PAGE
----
Mar 22, 2021
Court rules hydroponics, aeroponics OK for USDA organic program
A Friday, March 19 ruling by U.S. District Court in San Francisco came down in favor of the USDA’s policy allowing hydroponic and aeroponic farming operations to be certified organic by the National Organic Program.
A lawsuit brought just more than 12 months ago by the Center for Food Safety (CFS), a group of growers and other organizations had challenged the USDA’s policy on grounds that hydroponic systems and other soil-less growing techniques lacked “soil fertility building.” The court in January 2021 had heard oral arguments in the suit.
“Siding with the government, the Court ruled that USDA’s decision to exempt hydroponic operations from the soil fertility requirement mandatory for all soil-based crop producers was permissible because the Organic Foods Production Act did not specifically prohibit hydroponic operations,” CFS wrote in a news release.
“USDA’s ongoing certification of hydroponic systems that comply with all applicable regulations is firmly planted in OFPA,” according to a copy of the ruling posted online.
The issue continues to divide organic growers.
The San Diego, California-based Coalition for Sustainable Organics (CSO), wrote in its own news release that it was “ecstatic” with the ruling.
“Our membership believes that everyone deserves organic,” CSO executive director Lee Frankel said in the news release. “The decision is a major victory for producers and consumers working together to make organics more accessible and the supply more resilient. The COVID-19 pandemic has further increased demand for fresh organic vegetables and fruits as consumers look to healthy foods to bolster their immune systems and protect their family’s health. The court preserves historically important supplies of berries, tomatoes, cucumbers, peppers, mushrooms, leafy greens, herbs, sprouts and microgreens that are frequently grown using containers or other hydroponic organic systems. In addition, the lawsuit threatened the nursery industry that provides many of the seedlings used by organic growers planting both in open fields as well as greenhouses.”
CFS and growers named as plaintiffs in the original lawsuit were less upbeat.
“Under the Court’s ruling, hydroponic producers can sell their crops as organic without building soil fertility, yet organic farmers growing food in soil have to meet various soil-building requirements to be certified organic,” said Sylvia Wu, senior attorney with Center for Food Safety and counsel for plaintiffs. “This double standard violates the very purpose of the Organic label and is contrary to the federal organic act. We are analyzing all our legal options and will continue to work hard to defend the meaning of the Organic label.”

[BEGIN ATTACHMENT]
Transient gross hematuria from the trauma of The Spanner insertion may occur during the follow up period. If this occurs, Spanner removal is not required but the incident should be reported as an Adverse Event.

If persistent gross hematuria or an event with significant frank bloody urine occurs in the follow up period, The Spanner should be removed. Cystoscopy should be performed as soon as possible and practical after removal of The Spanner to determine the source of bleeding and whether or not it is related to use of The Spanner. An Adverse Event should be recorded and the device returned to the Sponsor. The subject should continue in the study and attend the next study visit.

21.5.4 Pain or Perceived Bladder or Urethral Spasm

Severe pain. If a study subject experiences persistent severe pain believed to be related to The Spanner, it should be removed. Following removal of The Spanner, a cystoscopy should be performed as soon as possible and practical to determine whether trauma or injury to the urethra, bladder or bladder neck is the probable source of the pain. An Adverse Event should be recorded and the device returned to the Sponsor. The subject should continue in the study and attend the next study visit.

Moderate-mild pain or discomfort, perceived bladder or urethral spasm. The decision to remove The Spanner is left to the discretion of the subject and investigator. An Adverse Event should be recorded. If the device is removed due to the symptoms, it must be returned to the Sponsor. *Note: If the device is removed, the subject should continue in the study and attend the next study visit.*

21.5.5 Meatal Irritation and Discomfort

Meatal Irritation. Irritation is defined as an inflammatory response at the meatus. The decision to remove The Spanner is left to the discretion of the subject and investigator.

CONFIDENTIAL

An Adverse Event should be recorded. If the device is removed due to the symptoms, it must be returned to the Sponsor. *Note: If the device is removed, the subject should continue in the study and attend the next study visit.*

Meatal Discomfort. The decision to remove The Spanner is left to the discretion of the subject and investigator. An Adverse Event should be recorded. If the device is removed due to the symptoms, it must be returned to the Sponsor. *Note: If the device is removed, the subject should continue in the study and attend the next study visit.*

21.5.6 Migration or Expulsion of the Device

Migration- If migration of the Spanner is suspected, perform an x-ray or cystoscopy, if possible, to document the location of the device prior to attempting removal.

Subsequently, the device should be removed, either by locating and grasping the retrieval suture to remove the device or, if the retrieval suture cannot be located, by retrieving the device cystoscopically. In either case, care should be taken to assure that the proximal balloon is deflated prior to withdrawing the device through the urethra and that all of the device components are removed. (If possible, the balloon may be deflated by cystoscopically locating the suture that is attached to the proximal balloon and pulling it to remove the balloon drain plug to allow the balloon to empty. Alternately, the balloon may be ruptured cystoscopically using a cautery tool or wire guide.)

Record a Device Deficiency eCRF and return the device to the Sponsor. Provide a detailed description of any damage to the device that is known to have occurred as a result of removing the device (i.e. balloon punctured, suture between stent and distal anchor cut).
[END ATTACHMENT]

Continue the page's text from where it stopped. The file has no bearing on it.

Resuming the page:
“Soil fertility has always been the fundamental building block of any organic farming system,” said Paul Muller, co-owner of plaintiff Full Belly Farm in Guinda, California, a producer of Certified Organic crops in California since 1984. “That’s why at Full Belly, we work hard to build soil fertility through active soil management and amendment, diversified crop planting, cover cropping, and other farming practices that promote soil health and biodiversity. But after the court’s ruling, in-the-ground certified organic farms like Full Belly will have to continue to compete in the same marketplace with hydroponic producers who do not need to lift a finger to build soil. While hydroponic systems may have their own benefits, the connection between soil health, human health, and planetary stewardship is missing in these soil-less systems. They simply should not be called ‘Organic.'”
“The Federal court decision rejecting the hydroponic lawsuit was a sad note in the song of our democracy. The Federal government’s ongoing redefinition of organic is an example of corporate influence drowning out citizens’ voices,” said Dave Chapman, owner of plaintiff Long Wind Farm and founder of the Real Organic Project. “We all know that soil-less growing cannot be called organic. But the organic movement will continue with or without the USDA, as the National Organic Program moves further and further away from the people it was meant to serve and protect. When laws operate without the consent of the governed, we all lose. That is why the Real Organic movement exists.”
CSO’s leader said he hoped different interests in the organic sector could unite after the legal action.
“We look forward to the organic industry coming together in the wake of this court decision to help strengthen the organic community, continue to enhance the cycling and recycling of natural resources and promote ecological balance,” Frankel said in the news release. “We are eternally grateful to the teams at USDA and the Department of Justice in effectively defending the work of the National Organic Program.”
Above, a hydroponic greenhouse used to produce organic greens. Photo: USDA/Lance Cheung